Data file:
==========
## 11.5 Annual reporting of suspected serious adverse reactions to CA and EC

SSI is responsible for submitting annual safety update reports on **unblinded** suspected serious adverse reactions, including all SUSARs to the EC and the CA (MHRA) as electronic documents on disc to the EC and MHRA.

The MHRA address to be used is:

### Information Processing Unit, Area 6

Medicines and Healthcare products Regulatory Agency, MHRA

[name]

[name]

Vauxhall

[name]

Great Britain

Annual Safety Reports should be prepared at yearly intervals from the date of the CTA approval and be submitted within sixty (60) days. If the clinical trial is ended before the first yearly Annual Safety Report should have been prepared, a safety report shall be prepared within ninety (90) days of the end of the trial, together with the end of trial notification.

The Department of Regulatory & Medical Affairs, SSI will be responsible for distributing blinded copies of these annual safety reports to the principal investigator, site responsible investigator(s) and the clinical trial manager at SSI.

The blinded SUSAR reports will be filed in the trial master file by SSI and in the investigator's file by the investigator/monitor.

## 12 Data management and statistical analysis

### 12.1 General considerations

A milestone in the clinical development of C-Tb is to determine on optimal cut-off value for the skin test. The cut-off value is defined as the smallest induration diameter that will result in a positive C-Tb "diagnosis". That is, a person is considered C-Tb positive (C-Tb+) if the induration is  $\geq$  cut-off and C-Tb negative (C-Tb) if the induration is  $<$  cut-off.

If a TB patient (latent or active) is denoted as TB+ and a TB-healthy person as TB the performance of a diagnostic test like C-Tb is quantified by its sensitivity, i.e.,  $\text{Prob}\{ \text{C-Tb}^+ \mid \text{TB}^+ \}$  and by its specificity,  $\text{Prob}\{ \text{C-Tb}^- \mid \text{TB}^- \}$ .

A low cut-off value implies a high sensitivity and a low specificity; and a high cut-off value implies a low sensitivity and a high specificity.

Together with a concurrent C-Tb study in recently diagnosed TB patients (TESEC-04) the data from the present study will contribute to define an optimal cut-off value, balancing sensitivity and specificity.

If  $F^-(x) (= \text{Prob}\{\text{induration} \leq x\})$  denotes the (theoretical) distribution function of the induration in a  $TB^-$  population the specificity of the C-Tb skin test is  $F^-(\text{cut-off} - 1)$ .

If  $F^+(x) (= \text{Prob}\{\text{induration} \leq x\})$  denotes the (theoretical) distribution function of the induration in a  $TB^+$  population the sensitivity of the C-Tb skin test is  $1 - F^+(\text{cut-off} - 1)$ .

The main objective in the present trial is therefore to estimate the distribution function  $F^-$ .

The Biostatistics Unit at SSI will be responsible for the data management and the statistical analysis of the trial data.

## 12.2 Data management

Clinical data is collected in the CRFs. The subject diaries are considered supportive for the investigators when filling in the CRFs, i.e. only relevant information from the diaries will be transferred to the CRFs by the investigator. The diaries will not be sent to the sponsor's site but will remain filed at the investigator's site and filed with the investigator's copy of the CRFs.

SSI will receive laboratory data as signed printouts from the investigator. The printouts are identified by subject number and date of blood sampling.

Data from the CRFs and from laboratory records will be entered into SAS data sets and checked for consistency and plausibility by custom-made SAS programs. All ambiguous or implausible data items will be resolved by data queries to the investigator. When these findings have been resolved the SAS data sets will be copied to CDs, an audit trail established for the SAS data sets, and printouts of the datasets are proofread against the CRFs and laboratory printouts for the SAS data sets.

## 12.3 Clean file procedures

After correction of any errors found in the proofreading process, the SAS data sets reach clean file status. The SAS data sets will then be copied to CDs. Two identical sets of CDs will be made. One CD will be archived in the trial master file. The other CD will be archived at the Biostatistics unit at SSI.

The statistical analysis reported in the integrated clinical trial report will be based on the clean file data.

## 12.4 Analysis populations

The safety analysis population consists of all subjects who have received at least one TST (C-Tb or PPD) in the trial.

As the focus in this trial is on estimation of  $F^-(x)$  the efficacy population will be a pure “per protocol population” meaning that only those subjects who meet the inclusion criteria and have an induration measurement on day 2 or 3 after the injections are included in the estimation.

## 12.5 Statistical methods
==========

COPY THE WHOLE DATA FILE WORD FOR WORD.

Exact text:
## 11.5 Annual reporting of suspected serious adverse reactions to CA and EC

SSI is responsible for submitting annual safety update reports on **unblinded** suspected serious adverse reactions, including all SUSARs to the EC and the CA (MHRA) as electronic documents on disc to the EC and MHRA.

The MHRA address to be used is:

### Information Processing Unit, Area 6

Medicines and Healthcare products Regulatory Agency, MHRA

[name]

[name]

Vauxhall

[name]

Great Britain

Annual Safety Reports should be prepared at yearly intervals from the date of the CTA approval and be submitted within sixty (60) days. If the clinical trial is ended before the first yearly Annual Safety Report should have been prepared, a safety report shall be prepared within ninety (90) days of the end of the trial, together with the end of trial notification.

The Department of Regulatory & Medical Affairs, SSI will be responsible for distributing blinded copies of these annual safety reports to the principal investigator, site responsible investigator(s) and the clinical trial manager at SSI.

The blinded SUSAR reports will be filed in the trial master file by SSI and in the investigator's file by the investigator/monitor.

## 12 Data management and statistical analysis

### 12.1 General considerations

A milestone in the clinical development of C-Tb is to determine on optimal cut-off value for the skin test. The cut-off value is defined as the smallest induration diameter that will result in a positive C-Tb "diagnosis". That is, a person is considered C-Tb positive (C-Tb+) if the induration is  $\geq$  cut-off and C-Tb negative (C-Tb) if the induration is  $<$  cut-off.

If a TB patient (latent or active) is denoted as TB+ and a TB-healthy person as TB the performance of a diagnostic test like C-Tb is quantified by its sensitivity, i.e.,  $\text{Prob}\{ \text{C-Tb}^+ \mid \text{TB}^+ \}$  and by its specificity,  $\text{Prob}\{ \text{C-Tb}^- \mid \text{TB}^- \}$ .

A low cut-off value implies a high sensitivity and a low specificity; and a high cut-off value implies a low sensitivity and a high specificity.

Together with a concurrent C-Tb study in recently diagnosed TB patients (TESEC-04) the data from the present study will contribute to define an optimal cut-off value, balancing sensitivity and specificity.

If  $F^-(x) (= \text{Prob}\{\text{induration} \leq x\})$  denotes the (theoretical) distribution function of the induration in a  $TB^-$  population the specificity of the C-Tb skin test is  $F^-(\text{cut-off} - 1)$ .

If  $F^+(x) (= \text{Prob}\{\text{induration} \leq x\})$  denotes the (theoretical) distribution function of the induration in a  $TB^+$  population the sensitivity of the C-Tb skin test is  $1 - F^+(\text{cut-off} - 1)$ .

The main objective in the present trial is therefore to estimate the distribution function  $F^-$ .

The Biostatistics Unit at SSI will be responsible for the data management and the statistical analysis of the trial data.

## 12.2 Data management

Clinical data is collected in the CRFs. The subject diaries are considered supportive for the investigators when filling in the CRFs, i.e. only relevant information from the diaries will be transferred to the CRFs by the investigator. The diaries will not be sent to the sponsor's site but will remain filed at the investigator's site and filed with the investigator's copy of the CRFs.

SSI will receive laboratory data as signed printouts from the investigator. The printouts are identified by subject number and date of blood sampling.

Data from the CRFs and from laboratory records will be entered into SAS data sets and checked for consistency and plausibility by custom-made SAS programs. All ambiguous or implausible data items will be resolved by data queries to the investigator. When these findings have been resolved the SAS data sets will be copied to CDs, an audit trail established for the SAS data sets, and printouts of the datasets are proofread against the CRFs and laboratory printouts for the SAS data sets.

## 12.3 Clean file procedures

After correction of any errors found in the proofreading process, the SAS data sets reach clean file status. The SAS data sets will then be copied to CDs. Two identical sets of CDs will be made. One CD will be archived in the trial master file. The other CD will be archived at the Biostatistics unit at SSI.

The statistical analysis reported in the integrated clinical trial report will be based on the clean file data.

## 12.4 Analysis populations

The safety analysis population consists of all subjects who have received at least one TST (C-Tb or PPD) in the trial.

As the focus in this trial is on estimation of  $F^-(x)$  the efficacy population will be a pure “per protocol population” meaning that only those subjects who meet the inclusion criteria and have an induration measurement on day 2 or 3 after the injections are included in the estimation.

## 12.5 Statistical methods